# Thread: Another binomial question

1. ## Another binomial question

A company distributed a large number of lottery tickets to their customers. It is known that 20% of the tickets are winning tickets which can be exchanged for a prize. Each customer is entitled to only one lottery ticket.

(i) A group of 15 customers is randomly chosen. Show that the probability that at least 3 customers will each win a prize is 0.602.
Hence, find the probability that at most 5 customers will each win a prize given that at least 3 customers will each win a prize.

(ii) Find the probability that among three randomly chosen groups of 15 customers, there is one group with at least 3 customers that will each win a prize and two other groups with not more than 2 customers that will each win a prize.

How should I go about doing part (ii) of this question?

Heres my attempt at it:
First, I found the probability of:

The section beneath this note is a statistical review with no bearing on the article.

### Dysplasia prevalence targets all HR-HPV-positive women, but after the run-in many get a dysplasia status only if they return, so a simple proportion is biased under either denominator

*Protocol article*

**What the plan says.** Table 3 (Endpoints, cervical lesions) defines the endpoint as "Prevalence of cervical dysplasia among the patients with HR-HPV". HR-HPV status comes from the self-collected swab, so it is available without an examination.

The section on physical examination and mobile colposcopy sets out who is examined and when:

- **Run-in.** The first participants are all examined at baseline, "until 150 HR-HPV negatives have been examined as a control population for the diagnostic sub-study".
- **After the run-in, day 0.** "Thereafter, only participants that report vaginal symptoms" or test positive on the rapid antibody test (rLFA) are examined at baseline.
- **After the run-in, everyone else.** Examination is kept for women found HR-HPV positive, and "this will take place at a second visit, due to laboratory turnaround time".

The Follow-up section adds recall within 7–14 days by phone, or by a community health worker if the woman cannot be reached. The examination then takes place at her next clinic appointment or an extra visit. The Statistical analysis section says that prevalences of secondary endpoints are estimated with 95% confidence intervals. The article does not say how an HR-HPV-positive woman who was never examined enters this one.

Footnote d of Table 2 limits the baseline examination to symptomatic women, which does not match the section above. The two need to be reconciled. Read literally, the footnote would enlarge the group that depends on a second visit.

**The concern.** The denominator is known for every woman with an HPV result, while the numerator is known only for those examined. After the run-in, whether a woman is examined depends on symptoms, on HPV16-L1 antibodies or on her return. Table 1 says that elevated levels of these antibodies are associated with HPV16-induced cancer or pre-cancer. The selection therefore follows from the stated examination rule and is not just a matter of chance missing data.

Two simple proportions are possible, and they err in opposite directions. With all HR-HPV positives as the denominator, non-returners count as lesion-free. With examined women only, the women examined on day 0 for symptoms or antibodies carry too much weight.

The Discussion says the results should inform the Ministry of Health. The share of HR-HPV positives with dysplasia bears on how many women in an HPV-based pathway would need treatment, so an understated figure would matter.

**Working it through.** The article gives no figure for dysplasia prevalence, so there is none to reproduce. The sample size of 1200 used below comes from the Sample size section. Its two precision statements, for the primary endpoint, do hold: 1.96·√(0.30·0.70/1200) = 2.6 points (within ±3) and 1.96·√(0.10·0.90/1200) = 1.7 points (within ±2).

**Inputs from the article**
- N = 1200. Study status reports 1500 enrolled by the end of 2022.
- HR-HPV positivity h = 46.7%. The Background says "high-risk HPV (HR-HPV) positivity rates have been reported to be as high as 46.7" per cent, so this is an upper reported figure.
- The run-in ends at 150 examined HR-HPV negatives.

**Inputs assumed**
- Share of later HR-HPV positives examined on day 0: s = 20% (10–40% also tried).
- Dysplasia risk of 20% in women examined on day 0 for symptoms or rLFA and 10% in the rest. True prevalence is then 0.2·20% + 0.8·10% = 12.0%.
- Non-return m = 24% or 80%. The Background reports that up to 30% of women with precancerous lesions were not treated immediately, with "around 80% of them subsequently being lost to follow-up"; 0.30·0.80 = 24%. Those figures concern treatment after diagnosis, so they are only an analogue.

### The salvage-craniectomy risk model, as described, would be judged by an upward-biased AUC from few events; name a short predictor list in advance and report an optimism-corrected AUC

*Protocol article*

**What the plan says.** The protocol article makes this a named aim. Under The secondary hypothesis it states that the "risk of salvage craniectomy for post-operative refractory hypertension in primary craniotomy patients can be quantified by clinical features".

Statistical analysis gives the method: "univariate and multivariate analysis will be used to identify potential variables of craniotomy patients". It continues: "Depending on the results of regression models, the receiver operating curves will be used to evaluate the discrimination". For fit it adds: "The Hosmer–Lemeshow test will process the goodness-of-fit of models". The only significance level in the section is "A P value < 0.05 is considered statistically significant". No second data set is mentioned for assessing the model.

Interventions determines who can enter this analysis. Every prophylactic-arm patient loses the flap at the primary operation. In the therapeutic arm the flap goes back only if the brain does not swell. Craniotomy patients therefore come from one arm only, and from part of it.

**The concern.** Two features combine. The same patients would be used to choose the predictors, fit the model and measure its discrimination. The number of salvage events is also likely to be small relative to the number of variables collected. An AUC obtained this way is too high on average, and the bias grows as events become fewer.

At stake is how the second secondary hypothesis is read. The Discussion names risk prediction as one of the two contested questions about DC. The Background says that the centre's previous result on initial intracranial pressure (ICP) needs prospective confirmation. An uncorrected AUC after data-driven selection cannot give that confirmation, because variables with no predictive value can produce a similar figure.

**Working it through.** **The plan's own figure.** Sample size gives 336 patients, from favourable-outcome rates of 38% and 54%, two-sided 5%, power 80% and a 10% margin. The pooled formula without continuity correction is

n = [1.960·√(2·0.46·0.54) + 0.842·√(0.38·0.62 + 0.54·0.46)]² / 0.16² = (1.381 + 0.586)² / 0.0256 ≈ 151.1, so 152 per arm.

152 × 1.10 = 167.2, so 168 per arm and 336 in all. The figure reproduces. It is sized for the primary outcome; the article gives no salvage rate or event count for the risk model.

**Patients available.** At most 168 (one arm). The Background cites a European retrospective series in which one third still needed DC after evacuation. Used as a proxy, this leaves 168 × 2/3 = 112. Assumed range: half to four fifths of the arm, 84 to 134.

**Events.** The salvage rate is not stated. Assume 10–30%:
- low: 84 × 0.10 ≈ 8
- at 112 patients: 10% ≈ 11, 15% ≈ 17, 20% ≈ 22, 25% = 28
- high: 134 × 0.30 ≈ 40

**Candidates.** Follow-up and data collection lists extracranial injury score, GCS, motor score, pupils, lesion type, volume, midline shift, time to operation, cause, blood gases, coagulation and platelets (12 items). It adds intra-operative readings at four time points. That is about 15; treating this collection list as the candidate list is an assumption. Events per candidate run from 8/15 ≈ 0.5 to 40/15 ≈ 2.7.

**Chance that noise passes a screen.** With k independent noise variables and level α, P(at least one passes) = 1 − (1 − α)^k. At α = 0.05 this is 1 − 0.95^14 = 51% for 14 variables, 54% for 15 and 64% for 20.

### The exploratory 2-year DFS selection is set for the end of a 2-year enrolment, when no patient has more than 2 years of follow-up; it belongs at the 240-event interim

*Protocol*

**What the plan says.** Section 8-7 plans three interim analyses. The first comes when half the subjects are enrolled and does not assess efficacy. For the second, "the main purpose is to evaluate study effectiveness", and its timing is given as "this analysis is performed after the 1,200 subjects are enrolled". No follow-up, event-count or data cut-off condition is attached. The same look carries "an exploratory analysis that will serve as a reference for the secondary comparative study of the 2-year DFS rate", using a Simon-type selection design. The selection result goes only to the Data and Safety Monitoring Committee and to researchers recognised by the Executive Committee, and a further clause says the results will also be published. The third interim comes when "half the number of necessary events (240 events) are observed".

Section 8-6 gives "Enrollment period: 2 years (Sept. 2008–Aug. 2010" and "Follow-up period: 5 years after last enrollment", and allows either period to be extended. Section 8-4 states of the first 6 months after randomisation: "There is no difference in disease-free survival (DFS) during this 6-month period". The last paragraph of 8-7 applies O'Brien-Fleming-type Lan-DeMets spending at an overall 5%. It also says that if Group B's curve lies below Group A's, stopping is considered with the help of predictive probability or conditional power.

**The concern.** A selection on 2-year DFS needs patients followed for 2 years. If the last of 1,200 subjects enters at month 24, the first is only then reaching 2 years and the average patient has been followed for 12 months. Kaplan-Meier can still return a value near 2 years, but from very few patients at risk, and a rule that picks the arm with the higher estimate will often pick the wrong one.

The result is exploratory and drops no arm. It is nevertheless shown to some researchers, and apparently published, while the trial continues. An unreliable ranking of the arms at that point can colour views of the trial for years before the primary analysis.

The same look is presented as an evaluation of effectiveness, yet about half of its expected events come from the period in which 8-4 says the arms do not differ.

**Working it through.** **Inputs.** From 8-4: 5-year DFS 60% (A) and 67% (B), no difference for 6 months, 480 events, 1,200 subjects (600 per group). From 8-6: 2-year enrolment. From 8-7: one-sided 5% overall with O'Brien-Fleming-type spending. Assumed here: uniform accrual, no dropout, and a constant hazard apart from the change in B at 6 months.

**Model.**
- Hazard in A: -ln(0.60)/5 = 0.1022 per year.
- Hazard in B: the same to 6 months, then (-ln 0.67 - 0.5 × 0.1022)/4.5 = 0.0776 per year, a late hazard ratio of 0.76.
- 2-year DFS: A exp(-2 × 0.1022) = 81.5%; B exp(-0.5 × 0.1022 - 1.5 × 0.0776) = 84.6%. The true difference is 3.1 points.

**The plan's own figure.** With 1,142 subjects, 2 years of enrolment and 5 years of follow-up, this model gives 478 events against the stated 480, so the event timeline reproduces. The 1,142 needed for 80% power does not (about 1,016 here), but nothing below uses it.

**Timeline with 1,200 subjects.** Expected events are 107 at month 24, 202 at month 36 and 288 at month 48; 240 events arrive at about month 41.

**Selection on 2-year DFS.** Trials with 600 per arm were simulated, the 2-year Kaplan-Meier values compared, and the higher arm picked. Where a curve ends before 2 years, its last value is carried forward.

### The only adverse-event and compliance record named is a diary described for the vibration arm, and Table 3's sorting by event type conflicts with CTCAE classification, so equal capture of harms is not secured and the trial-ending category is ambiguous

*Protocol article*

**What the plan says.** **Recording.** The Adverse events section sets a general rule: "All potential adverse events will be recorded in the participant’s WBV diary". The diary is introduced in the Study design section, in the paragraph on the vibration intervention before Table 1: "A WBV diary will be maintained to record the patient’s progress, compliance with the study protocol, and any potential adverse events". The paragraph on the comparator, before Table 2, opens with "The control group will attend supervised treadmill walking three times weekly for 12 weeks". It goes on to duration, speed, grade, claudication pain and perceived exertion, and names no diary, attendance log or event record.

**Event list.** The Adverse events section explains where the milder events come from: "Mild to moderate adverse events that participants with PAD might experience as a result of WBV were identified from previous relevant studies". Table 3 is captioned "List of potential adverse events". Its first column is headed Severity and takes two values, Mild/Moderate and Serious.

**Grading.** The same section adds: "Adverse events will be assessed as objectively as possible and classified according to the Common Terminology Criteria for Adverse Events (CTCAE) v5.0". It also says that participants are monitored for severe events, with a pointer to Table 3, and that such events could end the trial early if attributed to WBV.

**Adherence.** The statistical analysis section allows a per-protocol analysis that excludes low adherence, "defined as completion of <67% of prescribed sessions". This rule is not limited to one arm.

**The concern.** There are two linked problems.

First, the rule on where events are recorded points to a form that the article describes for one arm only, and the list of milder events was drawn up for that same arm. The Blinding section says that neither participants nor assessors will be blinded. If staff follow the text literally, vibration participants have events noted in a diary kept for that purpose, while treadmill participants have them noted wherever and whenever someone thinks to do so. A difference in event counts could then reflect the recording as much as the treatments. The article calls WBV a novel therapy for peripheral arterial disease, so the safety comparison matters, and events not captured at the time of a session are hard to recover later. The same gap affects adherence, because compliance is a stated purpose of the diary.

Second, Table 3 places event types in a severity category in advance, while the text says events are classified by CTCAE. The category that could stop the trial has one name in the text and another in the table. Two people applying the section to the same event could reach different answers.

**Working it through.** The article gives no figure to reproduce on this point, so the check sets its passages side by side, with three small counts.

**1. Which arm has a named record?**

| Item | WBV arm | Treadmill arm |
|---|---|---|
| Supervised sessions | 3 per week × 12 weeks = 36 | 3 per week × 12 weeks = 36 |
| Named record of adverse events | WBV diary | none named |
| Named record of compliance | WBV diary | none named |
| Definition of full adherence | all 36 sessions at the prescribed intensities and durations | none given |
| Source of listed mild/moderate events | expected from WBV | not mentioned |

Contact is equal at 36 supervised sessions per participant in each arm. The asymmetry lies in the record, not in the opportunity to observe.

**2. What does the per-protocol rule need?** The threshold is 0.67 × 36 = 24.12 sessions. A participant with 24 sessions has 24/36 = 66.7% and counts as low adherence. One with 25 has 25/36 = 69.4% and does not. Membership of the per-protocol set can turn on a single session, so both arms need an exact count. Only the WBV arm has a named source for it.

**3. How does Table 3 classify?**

1) P(X>=3) [at least 3 customers] and
2) P(X<=2) [not more than 2 customers]

P(X>=3)= 0.602
P(X<=2)= 0.3980

and then i got stuck.

THANK YOU!

2. ## Re: Another binomial question

Originally Posted by pumbaa213
A company distributed a large number of lottery tickets to their customers. It is known that 20% of the tickets are winning tickets which can be exchanged for a prize. Each customer is entitled to only one lottery ticket.

(i) A group of 15 customers is randomly chosen. Show that the probability that at least 3 customers will each win a prize is 0.602.
Hence, find the probability that at most 5 customers will each win a prize given that at least 3 customers will each win a prize.

(ii) Find the probability that among three randomly chosen groups of 15 customers, there is one group with at least 3 customers that will each win a prize and two other groups with not more than 2 customers that will each win a prize.

How should I go about doing part (ii) of this question?

Heres my attempt at it:
First, I found the probability of:
1) P(X>=3) [at least 3 customers] and
2) P(X<=2) [not more than 2 customers]

P(X>=3)= 0.602
P(X<=2)= 0.3980

and then i got stuck.

THANK YOU!
because they've selected the two different events of interest

(X>=3) and (X<=2) as complementary you can again view this as a binomial distribution.

In this case p=Pr[x>=3] =0.602, and (1-p)=Pr[X<3]=0.398

so Pr[1 (X>=3) and 2 (X<3)] = $\displaystyle C(3,1) p^1(1-p)^2$ where $\displaystyle p=0.602$ and $C(n,k)$ is n choose k